|Known as specialty melons in their many variations, cantaloupes include (from left): (front) Christmas melon, Western Shipping, Honeydew; (back) Casaba, Juan Canary.|
Cantaloupes have uniform netting and slip from the vine when fully ripe. The netting is important. It allows these melons to be shipped across the country without damage. That's why they're often called Western-shipping melons.
The name muskmelon, which is just another term for cantaloupe, refers to the musky odor of cantaloupes.
Many people reserve this term for large melons that often have deep sutures, or indented lines, and very little if any netting. These melons are often called Eastern or Eastern shipping melons.
'Mush Melon' Not Entirely Wrong
Some even use the term "mush melon." This is just a mistaken pronunciation of muskmelon. It is somewhat descriptive, though, since these melons tend to soften quickly when ripe. And without rind netting, they're more susceptible to injury.
Another common type of cantaloupe is the honeydew melon, which has a green or cream-colored, smooth rind and flesh of a similar color. These melons don't slip from the vine at maturity. Consequently, it's harder to tell when they're mature.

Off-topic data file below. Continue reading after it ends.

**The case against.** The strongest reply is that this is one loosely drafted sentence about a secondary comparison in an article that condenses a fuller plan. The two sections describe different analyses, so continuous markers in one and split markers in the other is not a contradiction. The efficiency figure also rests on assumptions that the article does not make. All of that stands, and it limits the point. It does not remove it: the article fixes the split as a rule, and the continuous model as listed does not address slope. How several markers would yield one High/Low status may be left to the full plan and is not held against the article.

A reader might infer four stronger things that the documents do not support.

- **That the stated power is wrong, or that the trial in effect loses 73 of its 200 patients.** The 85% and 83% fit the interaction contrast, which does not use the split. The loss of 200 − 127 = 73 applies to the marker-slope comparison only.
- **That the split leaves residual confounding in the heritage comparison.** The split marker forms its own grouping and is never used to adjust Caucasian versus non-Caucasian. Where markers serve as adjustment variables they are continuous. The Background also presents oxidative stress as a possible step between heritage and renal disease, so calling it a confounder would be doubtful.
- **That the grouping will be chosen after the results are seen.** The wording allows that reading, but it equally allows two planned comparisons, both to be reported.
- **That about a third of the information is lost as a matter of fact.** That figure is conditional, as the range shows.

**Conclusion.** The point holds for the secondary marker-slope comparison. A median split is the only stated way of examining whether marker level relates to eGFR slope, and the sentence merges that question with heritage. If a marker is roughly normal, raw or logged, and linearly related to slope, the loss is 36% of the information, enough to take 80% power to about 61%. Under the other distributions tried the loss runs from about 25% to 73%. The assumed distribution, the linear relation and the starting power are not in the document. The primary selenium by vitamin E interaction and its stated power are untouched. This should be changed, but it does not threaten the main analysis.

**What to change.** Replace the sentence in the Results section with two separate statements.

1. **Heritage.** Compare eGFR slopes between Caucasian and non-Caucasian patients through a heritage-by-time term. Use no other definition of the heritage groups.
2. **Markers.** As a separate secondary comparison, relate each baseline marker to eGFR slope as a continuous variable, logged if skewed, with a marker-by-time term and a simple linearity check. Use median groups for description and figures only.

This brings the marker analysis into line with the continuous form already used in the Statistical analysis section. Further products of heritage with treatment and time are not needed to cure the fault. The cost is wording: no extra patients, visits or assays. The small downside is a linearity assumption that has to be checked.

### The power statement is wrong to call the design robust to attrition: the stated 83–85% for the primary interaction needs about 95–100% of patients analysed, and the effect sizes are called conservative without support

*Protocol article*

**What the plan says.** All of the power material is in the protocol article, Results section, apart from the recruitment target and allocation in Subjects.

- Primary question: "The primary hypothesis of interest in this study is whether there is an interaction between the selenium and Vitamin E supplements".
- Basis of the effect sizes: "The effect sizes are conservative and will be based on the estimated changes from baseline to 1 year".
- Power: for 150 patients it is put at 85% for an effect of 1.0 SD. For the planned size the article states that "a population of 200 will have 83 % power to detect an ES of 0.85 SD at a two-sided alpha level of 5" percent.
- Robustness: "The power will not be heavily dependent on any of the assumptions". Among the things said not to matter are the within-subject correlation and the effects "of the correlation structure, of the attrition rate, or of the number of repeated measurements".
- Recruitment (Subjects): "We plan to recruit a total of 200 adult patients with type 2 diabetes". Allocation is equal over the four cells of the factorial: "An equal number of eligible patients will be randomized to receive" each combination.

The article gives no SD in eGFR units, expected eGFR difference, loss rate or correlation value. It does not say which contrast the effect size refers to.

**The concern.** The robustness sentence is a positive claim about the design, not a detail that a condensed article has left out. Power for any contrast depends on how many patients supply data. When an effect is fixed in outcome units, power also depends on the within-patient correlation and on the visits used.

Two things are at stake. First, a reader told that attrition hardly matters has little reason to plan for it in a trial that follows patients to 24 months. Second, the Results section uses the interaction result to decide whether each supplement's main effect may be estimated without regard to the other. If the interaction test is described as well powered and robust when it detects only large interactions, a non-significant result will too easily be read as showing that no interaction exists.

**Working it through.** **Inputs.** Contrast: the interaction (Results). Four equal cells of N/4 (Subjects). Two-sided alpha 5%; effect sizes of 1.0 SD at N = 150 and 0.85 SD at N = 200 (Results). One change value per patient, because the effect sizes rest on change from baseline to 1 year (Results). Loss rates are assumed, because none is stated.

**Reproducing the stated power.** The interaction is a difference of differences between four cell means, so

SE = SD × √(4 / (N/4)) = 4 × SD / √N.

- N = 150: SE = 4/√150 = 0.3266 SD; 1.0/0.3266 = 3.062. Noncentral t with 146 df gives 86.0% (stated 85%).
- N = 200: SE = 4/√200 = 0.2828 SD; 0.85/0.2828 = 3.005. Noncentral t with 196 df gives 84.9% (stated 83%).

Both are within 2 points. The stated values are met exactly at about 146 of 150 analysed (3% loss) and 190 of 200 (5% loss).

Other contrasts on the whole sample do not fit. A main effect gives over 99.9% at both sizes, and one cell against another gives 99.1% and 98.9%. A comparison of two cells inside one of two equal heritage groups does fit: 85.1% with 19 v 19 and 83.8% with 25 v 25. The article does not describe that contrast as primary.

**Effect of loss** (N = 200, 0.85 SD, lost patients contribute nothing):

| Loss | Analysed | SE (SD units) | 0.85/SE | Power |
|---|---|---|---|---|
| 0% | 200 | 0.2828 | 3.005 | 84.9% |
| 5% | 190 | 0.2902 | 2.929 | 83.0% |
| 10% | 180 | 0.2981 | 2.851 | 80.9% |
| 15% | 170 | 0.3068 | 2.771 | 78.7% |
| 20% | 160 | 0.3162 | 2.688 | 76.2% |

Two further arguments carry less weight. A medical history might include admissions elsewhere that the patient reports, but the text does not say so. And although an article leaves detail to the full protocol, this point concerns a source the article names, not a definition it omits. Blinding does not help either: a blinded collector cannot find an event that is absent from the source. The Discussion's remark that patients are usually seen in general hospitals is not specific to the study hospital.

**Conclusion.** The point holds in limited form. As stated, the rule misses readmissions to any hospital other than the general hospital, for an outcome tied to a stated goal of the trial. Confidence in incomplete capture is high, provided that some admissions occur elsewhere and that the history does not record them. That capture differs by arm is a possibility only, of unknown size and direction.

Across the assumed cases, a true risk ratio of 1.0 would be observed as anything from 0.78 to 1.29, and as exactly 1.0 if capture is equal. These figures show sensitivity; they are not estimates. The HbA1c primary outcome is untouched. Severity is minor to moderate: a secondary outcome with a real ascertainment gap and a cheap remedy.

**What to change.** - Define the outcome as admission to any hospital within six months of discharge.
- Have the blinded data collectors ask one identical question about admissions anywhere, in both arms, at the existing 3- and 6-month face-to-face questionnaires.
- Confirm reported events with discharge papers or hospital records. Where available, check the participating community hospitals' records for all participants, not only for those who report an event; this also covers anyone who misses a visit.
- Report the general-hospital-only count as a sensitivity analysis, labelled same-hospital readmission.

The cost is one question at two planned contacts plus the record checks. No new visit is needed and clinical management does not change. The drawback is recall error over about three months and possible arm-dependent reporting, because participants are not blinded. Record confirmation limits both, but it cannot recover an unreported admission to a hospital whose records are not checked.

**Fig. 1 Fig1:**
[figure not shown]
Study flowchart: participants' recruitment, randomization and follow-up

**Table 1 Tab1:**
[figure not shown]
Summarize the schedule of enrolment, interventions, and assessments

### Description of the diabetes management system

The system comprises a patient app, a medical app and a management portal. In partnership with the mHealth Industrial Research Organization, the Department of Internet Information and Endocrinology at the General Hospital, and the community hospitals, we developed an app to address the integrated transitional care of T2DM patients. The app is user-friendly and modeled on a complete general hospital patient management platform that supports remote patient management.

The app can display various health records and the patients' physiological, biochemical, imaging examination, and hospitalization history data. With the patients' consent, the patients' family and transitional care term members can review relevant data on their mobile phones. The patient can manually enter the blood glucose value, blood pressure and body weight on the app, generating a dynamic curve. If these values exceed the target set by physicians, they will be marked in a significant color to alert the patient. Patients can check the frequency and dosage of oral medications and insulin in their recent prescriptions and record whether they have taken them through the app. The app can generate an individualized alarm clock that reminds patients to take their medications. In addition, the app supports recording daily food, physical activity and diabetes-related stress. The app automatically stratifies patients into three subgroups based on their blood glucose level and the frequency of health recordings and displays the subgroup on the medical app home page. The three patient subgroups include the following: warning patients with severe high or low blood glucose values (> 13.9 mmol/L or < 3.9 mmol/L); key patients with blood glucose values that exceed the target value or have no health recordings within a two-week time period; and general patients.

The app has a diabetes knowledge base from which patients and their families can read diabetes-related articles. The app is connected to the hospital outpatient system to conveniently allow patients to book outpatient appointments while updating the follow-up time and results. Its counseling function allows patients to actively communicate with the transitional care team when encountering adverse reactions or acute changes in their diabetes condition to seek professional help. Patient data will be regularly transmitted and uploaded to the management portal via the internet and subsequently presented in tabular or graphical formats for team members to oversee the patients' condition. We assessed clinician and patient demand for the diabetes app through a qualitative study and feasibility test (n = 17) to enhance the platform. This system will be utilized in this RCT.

The more obviously different cantaloupe cousins are referred to as specialty melons. Often found in the supermarket in late summer or early fall, they have names such as Casaba, Crenshaw, Christmas melon and Juan Canary.
Colors for the rind range from bright yellow to green and yellow stripes. The flesh ranges from bright orange to salmon to green.
Some of these melons are found only in seed catalogs, so you'll have to grow them yourself to experience them.
One such melon is the French Charentais. These melons have a gray or gray-blue, sutured rind with orange flesh. They can be quite tasty, but don't keep long after they've been picked.
Some cantaloupes have been developed for greenhouse production. An example is the Galia melon, which has a netted rind like a typical cantaloupe but with green flesh like a honeydew.
With specialty melons, whether you grow them yourself or buy them in the store, you're in for a treat of new flavors and, in many cases, higher sugar content than the standard cantaloupe or honeydew. Many have a much longer shelf life, too, so you have longer to enjoy them.
(George Boyhan is a Cooperative Extension horticulturist with the University of Georgia College of Agricultural and Environmental Sciences)